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Online Chaos Marked Black Friday, not Cyber Monday

While the cyber-world was braced for chaos on Dec. 1—the designated “Cyber Monday” sale day for online holiday shopping—it turns out that retailer websites actually held up fairly well as the masses flocked to e-commerce to avail themselves of web-only promotions and deals.

According to NCC Group’s web performance division, an examination of the UK’s top 50 retail websites has found that the Friday before (i.e., Nov. 28) actually caused more problems for retailers than Cyber Monday – suggesting that merchants carried out remedial work over the weekend.

Black Friday is the day after the US Thanksgiving holiday and traditionally the busiest shopping day of the year in that country. But the tradition of mounting so-called early-morning “door-buster” sales and deep discounts has spread to other areas of the globe, providing a wide-spread ground for cybercriminals to grow profits. This year, NCC Group found that nine of the top 50 online retailers in the UK experienced ‘serious problems’ on Black Friday, including websites failing altogether, but only a few issues were seen on Cyber Monday.

The majority of top retail sites actually coped relatively well with the extra traffic on Friday, but for others it was little short of disastrous, with many consumers taking to social media to complain.

“While it’s encouraging to see that many retailers did a relatively good job, this made the failures stand out even more,” said Bob Dowson, director of NCC Group’s web performance division, in a statement. “With the inexorable growth of online retailing, site owners can’t afford to lose a major source of revenue on the busiest days of the year.”

One major (but unnamed) clothing retailer’s site was either down or reporting serious errors for most of the day, putting a serious dent in revenue, he added.

Another reason for the contrast between Black Friday and Cyber Monday could be that more people shopped online this year in general, as opposed to heading into brick-and-mortar stores on Friday. Many consumers reported that last year’s high-profile holiday shopping credit card breach at Target had put them off of in-store shopping; but many retailers also began their online promos early this year. And as a result of spreading online shopping over an entire weekend, there was less overall volume for Monday.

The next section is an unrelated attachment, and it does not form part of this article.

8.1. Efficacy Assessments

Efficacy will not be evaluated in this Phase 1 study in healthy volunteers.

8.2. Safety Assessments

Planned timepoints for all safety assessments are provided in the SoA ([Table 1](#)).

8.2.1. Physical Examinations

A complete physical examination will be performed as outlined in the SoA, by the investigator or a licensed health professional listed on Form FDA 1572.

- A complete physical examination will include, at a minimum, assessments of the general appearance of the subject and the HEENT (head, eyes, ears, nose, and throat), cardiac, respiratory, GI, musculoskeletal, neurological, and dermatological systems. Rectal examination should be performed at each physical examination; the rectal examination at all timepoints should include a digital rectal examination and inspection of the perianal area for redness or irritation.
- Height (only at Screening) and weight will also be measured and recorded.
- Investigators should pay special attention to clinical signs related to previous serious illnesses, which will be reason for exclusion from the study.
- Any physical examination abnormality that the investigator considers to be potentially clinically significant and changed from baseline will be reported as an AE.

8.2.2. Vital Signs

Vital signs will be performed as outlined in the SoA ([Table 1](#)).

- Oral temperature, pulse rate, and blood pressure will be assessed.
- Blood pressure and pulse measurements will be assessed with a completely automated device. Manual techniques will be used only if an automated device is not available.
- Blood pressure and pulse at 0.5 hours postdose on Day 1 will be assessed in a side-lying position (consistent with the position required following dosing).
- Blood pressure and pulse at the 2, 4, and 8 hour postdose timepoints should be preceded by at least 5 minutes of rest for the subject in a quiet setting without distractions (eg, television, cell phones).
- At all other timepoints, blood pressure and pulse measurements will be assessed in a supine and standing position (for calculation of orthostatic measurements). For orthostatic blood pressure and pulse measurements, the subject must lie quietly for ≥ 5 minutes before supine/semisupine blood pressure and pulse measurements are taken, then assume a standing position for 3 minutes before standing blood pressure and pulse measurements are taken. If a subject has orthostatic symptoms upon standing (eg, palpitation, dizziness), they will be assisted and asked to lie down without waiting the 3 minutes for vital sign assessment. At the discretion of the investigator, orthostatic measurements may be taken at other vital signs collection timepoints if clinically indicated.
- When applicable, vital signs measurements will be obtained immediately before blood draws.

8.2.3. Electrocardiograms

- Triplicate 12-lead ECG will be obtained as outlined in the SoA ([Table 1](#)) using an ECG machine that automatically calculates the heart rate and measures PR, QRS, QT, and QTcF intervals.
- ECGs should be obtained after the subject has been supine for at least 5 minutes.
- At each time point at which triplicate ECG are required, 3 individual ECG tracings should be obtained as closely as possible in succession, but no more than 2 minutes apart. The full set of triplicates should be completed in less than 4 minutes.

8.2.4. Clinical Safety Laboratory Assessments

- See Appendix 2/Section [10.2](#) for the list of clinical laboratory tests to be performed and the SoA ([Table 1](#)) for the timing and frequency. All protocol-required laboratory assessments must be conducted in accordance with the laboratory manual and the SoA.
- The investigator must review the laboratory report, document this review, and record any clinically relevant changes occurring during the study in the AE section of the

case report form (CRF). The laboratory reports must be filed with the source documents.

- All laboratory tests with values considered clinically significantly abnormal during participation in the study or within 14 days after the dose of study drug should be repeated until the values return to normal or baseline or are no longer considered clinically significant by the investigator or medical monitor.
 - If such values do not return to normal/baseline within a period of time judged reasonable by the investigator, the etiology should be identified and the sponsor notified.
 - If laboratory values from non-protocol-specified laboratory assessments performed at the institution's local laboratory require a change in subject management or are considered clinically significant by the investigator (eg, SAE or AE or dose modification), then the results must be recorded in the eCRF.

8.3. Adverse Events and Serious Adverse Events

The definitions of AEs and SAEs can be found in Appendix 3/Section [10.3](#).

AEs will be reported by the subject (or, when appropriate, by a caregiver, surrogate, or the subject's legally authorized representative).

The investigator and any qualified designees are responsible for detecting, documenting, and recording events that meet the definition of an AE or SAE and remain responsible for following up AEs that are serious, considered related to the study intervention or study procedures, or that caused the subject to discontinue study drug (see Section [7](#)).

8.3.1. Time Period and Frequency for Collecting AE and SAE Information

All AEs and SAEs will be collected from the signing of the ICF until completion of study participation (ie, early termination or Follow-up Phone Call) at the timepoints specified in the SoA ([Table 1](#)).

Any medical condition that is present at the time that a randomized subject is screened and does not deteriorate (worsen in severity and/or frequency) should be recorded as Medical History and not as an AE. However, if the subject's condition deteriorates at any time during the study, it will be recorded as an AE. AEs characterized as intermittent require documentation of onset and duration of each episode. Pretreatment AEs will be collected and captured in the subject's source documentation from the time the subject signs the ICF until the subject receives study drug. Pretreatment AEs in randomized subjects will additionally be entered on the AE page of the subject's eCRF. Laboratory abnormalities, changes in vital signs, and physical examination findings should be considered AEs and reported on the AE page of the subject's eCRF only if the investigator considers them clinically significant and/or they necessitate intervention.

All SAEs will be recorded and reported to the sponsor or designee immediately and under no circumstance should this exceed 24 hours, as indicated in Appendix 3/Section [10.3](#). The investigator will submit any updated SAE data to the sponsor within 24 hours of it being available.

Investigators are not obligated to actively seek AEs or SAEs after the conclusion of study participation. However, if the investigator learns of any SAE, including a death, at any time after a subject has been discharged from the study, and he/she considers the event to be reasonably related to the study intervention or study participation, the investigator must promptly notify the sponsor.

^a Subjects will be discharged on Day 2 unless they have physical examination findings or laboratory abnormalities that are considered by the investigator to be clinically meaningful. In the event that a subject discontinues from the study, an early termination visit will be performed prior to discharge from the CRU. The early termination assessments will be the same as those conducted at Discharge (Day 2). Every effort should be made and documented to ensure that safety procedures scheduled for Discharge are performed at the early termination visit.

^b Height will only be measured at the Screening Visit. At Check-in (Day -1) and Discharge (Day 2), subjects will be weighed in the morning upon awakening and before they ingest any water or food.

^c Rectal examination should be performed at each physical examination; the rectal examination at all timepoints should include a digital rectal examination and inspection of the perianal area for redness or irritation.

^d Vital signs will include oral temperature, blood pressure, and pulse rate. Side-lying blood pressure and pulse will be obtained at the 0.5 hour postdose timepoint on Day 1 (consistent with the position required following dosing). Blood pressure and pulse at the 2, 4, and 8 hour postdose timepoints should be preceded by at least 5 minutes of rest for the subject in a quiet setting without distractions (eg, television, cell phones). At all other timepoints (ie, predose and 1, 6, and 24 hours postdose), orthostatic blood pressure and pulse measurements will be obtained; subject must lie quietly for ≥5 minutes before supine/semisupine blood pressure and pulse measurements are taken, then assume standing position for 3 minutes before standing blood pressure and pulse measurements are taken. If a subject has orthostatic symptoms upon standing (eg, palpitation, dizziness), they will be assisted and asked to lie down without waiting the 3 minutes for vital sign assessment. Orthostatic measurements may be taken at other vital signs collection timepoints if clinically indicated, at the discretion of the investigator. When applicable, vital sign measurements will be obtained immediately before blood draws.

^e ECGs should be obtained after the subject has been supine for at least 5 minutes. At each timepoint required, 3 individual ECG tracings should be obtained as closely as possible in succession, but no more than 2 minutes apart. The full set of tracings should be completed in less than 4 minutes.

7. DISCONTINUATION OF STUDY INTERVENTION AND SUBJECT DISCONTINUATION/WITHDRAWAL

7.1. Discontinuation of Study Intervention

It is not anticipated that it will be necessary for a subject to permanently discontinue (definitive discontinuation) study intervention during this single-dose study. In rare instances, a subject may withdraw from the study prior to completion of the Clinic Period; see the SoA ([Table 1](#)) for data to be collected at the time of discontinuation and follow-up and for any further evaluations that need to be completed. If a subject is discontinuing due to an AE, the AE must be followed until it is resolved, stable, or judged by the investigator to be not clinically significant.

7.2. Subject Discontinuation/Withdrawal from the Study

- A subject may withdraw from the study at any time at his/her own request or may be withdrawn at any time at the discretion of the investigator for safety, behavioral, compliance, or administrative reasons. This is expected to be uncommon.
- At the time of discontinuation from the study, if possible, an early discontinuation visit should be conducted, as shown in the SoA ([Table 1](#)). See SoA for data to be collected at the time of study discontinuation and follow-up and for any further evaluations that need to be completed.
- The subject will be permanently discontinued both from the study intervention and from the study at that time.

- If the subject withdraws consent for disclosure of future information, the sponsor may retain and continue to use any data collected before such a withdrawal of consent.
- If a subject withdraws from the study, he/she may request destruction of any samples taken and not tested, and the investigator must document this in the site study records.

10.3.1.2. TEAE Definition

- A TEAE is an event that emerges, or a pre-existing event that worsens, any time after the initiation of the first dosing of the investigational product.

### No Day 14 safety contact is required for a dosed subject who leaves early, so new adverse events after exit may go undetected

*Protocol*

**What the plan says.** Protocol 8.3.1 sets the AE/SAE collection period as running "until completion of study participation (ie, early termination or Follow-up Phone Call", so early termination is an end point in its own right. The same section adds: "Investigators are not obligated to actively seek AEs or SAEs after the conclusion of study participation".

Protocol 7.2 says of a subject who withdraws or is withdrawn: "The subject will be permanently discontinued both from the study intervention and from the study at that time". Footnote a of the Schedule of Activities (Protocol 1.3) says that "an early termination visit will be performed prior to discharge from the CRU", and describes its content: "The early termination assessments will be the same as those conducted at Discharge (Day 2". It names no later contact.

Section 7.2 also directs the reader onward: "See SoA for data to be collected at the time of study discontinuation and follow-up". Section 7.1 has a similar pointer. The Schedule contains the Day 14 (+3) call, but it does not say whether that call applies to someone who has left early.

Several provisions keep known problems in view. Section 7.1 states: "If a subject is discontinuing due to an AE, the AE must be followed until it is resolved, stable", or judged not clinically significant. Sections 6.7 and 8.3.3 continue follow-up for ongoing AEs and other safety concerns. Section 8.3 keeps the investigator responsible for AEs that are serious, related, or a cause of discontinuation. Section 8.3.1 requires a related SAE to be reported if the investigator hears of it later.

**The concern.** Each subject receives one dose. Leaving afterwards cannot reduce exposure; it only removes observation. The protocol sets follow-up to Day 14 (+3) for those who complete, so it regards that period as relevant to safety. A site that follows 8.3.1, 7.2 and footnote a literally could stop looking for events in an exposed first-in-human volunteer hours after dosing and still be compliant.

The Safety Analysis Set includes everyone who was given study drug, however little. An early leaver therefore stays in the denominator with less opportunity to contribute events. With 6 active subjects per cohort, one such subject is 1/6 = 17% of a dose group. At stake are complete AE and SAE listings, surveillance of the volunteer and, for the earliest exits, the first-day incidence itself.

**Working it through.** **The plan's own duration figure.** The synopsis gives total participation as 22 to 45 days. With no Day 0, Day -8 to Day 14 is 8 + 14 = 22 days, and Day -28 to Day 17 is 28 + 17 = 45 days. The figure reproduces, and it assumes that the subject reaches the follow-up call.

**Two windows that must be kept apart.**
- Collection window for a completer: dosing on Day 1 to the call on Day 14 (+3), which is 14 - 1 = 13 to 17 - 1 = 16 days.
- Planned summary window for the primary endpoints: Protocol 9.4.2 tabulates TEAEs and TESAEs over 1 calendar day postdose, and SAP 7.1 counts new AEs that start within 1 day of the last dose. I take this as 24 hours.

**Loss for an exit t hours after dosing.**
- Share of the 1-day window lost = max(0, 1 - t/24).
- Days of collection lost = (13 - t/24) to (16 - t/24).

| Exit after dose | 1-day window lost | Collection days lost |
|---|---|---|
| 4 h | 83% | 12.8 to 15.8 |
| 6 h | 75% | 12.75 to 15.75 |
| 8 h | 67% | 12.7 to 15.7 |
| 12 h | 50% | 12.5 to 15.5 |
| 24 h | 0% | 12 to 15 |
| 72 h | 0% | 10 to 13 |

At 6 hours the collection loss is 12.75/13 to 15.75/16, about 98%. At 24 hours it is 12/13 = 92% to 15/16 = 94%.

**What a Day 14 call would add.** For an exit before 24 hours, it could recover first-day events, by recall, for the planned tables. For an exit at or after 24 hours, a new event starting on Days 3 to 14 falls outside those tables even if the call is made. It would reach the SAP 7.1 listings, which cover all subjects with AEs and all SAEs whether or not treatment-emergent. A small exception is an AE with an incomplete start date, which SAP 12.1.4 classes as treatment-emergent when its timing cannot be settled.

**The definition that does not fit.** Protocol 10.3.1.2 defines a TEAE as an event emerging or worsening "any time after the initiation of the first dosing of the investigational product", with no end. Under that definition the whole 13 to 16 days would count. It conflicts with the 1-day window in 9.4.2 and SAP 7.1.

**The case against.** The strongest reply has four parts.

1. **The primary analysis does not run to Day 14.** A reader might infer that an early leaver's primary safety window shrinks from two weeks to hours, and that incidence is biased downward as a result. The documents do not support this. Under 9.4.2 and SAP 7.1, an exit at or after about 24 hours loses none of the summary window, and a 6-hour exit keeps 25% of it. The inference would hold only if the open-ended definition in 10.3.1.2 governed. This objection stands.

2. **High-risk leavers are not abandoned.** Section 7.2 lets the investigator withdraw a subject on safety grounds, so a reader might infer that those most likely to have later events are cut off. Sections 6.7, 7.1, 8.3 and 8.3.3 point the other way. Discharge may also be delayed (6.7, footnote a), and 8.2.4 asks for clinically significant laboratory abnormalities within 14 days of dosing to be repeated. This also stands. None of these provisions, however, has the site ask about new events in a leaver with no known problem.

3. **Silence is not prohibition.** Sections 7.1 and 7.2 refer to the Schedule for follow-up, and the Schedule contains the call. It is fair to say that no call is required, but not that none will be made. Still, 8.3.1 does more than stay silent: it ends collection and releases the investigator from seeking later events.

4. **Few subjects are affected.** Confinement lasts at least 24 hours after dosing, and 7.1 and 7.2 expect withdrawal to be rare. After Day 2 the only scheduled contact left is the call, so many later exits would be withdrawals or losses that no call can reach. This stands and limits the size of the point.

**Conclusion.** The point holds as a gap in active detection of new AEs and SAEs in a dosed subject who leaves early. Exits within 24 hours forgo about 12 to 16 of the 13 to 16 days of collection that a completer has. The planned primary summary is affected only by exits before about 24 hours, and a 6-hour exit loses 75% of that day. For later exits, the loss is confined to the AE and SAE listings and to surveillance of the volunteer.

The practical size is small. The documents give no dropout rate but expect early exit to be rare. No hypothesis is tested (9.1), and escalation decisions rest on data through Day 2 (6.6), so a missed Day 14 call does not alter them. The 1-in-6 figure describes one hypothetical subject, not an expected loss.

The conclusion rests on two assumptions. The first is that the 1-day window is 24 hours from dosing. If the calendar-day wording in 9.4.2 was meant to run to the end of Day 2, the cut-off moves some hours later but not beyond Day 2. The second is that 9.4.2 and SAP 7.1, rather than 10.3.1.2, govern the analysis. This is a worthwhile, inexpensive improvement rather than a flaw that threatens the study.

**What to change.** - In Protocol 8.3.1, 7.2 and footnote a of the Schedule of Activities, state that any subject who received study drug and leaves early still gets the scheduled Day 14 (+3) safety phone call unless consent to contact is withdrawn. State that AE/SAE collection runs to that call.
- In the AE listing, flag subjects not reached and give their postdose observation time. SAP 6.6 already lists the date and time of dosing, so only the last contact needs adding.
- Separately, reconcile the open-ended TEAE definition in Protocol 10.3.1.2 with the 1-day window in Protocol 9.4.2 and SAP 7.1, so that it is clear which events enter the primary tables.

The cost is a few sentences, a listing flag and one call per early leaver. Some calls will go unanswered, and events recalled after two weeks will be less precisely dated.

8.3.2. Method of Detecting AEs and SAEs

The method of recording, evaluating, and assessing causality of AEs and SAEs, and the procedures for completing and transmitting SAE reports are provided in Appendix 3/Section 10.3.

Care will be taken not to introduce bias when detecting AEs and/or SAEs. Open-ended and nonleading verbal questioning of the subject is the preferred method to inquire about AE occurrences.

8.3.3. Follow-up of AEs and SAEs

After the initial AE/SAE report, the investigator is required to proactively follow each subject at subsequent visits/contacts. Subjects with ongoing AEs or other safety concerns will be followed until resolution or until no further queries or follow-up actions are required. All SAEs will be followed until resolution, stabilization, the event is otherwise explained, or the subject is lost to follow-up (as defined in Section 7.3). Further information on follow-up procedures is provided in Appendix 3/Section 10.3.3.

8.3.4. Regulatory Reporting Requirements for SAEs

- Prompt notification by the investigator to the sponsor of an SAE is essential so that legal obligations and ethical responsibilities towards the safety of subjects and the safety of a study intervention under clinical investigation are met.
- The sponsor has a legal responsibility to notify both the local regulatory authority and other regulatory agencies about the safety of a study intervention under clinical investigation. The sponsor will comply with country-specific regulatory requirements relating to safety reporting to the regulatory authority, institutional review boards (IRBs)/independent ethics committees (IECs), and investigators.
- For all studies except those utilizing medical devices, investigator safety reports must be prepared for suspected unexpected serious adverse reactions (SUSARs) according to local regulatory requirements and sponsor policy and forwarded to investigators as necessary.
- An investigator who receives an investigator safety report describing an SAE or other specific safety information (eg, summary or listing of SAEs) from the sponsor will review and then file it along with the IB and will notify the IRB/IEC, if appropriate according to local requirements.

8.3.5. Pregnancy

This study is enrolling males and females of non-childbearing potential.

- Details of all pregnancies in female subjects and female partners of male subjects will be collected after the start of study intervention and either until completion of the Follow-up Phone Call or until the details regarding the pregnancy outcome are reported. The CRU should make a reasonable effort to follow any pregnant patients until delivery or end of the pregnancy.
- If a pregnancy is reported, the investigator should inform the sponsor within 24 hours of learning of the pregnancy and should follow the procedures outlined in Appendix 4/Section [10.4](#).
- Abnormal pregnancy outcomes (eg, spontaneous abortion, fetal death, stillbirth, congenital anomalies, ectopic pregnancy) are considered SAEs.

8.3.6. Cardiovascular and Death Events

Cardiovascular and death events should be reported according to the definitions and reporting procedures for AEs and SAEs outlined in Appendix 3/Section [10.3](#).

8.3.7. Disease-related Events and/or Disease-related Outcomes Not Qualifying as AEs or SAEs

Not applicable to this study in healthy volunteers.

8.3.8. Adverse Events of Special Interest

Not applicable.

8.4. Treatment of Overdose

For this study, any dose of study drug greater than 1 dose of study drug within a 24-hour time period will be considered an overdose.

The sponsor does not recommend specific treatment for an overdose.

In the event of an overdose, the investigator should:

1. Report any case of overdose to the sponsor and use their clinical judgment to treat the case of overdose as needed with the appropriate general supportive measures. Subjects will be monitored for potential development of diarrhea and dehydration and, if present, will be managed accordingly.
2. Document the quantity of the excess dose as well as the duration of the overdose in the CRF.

Accordingly, this year's Cyber Monday sales grew by much less than expected, according to data from IBM, as online retailers began their web promotions and sales during and even before the Thanksgiving weekend. Overall Cyber Monday sales, which were projected to grow between 13%-15%, only reported an 8% rise.

And, despite warnings that crooks would be having a field day with websites this year, the biggest concern appeared to be sheer volume—a win for cybersecurity.

“The only way to know if your site will stand up to all those extra visitors is to load test it well in advance,” Dowson said. “This involves subjecting it to the same level of traffic you’re expecting on the big day, but in a controlled way.

He added, “The results will tell you if and when it will fail, giving you the information you need to build in extra capacity if necessary. This is usually followed by a further round of testing, to confirm that any changes you made were sufficient.”

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